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Archive for the tag “ISIS”

You Can’t Understand ISIS If You Don’t Know The History Of Wahhabism In Saudi Arabia

It is not hard to understand how the founding of the Islamic State by ISIS in contemporary Iraq might resonate amongst those who recall this history. Indeed, the ethos of 18th century Wahhabism did not just wither in Nejd, but it roared back into life when the Ottoman Empire collapsed amongst the chaos of World War I.

Read Here – Huffington Post

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Seven Disturbing Implications Of Trump’s Syria Strike

The attack raises a series of questions about the president’s approach to America’s political processes and institutions.

Read Here – Defense One

The U.S. Military Loves The Obama Doctrine. Can It Survive Trump?

What comes next in Iraq is on everyone’s mind. Trump will inherit Iraq, its internal ethnic divides and external pressures between Iran and Saudi Arabia. He will inherit a complex, deliberate way of war solidified over eight years by Obama, yet born of the experiences of U.S. generals — including several who will now serve at the highest levels.

Read Here – Defense One

Obama Wasn’t Weak On Foreign Policy – He Was Just Wise Enough To Realise That Asia, Not America, Is The Future

As the Trump presidency nears, it has suddenly become fashionable to downplay the achievements of Barack Obama, not least because the President-elect seems so keen on ripping up much of what he did. One view in particular has become popular: that Obama pursued a weak foreign policy, which is to blame for many of the problems facing the world today.

Read Here – The Independent

Think National Security Is Complicated Now? Wait Until Trump Gets Started

President Barack Obama meets with President-elect Donald Trump in the Oval Office, Nov. 10, 2016. (Official White House Photo by Pete Souza)

President Barack Obama meets with President-elect Donald Trump in the Oval Office, Nov. 10, 2016. (Official White House Photo by Pete Souza)

 

DONALD TRUMP IS the next commander in chief. Envisioning a Trump foreign and defense policy challenges the imagination and leaves allies abroad and observers at home scrambling to sketch a vision of the future. As a candidate, Trump didn’t outline his policies in detail, and his previous thoughts on a given issue aren’t terribly reliable indicators of current or future ones.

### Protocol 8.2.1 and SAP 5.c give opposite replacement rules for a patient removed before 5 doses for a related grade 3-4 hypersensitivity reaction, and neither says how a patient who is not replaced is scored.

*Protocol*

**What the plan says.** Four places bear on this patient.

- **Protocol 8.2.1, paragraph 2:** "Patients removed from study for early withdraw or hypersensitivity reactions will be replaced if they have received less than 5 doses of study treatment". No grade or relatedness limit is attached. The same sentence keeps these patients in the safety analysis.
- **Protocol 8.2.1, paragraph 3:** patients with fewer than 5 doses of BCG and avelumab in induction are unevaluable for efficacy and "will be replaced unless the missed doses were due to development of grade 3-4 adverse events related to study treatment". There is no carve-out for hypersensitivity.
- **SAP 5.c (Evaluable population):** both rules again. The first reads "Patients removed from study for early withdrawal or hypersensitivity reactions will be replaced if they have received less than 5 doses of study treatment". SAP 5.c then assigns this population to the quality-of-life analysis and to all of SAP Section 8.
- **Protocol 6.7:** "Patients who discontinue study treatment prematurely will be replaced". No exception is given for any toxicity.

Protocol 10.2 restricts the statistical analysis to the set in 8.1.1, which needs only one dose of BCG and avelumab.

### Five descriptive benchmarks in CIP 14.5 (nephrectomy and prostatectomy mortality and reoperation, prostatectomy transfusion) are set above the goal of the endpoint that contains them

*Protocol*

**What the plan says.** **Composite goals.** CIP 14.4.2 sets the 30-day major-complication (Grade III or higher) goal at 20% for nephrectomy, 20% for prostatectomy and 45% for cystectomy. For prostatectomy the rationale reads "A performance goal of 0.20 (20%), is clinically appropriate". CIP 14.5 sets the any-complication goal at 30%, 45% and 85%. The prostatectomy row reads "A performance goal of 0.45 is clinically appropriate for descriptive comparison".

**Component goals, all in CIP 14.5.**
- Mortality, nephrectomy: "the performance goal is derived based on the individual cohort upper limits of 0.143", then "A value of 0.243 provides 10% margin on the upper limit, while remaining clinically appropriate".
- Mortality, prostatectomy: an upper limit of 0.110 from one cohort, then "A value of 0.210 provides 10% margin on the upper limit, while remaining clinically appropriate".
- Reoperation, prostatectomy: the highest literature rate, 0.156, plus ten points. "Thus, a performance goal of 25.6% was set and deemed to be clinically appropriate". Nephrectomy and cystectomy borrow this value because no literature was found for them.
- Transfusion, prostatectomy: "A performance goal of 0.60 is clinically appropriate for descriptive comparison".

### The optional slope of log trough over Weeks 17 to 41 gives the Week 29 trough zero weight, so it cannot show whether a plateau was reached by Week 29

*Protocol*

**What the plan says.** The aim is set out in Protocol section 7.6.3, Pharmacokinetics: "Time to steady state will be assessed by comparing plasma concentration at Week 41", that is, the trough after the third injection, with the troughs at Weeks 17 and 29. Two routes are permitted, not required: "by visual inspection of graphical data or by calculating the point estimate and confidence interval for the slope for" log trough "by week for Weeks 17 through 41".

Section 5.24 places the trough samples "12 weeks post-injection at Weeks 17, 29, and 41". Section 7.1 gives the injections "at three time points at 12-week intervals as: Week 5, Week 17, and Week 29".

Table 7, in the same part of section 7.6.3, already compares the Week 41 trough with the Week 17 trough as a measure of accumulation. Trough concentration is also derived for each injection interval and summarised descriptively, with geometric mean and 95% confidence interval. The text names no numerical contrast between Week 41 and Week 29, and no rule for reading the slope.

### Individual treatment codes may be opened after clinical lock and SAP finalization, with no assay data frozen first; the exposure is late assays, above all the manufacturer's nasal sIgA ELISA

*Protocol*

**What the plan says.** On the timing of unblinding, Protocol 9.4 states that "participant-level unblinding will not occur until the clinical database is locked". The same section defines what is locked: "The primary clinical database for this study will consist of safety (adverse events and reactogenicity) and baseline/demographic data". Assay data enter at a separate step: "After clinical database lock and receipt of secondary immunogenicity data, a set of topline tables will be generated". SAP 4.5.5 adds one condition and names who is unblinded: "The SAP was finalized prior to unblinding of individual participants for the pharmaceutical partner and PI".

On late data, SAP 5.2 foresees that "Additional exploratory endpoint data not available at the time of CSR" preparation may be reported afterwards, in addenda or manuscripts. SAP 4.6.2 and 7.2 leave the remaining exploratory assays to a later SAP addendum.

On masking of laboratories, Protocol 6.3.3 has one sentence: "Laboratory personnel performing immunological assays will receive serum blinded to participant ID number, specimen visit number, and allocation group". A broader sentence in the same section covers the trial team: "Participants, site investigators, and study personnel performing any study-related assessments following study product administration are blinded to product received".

Read Here – Wired

Obama’s Failed Middle East policy

The tumultuous events that have swept the Mideast like a whirling sandstorm have hardly abated; crises and conflict are now entrenched. Thus, looking back at the results of President Barack Obama’s two-term legacy, it’s clear we are facing a Mideast meltdown with dangerous and far-reaching consequences for the region and the world at large.

Read Here – China Post

War Goes Viral

Like most every­thing today, the campaign was launched with a hashtag. But instead of promoting a new album or a movie release, #AllEyesOnISIS announced the 2014 invasion of northern Iraq—a bloody takeover that still haunts global politics two years later.

Read Here – Defense One

Iran’s Struggles On Four Fronts—And Soon, Maybe A Fifth

Nearly twelve months after Iran’s diplomatic victory with the JCPOA, Tehran is still embroiled in four different major regional conflicts, and a fifth may soon break out.

Read Here – The National Interest

The World’s Most Prolific Terrorists: The Taliban

Unsurprisingly, terrorism remains the preferred tactic of relatively weaker non-state actors who believe they can achieve their political objectives through violence. There has been a slight change in the perpetrators responsible for the most attacks. The Taliban replaced the self-proclaimed Islamic State as the number-one global perpetrator for terrorism attacks, with 1,093, which represents an alarming increase of 69 percent since 2013.

Read Here – The Atlantic

U.S. Department of State Country Reports on Terrorism

The United States Could Learn Lessons From Russia’s Foray Into Syria

As all sides weigh in on why President Putin decided to “withdraw” from Syria, Russian military action presents lessons for the United States on how to conduct future wars. The primary lesson seen in Syria was remarkably simple: clear and concise goals trump grandiose visions of regime change or nation building when intervening in conflicts.

Read Here – The National Interest

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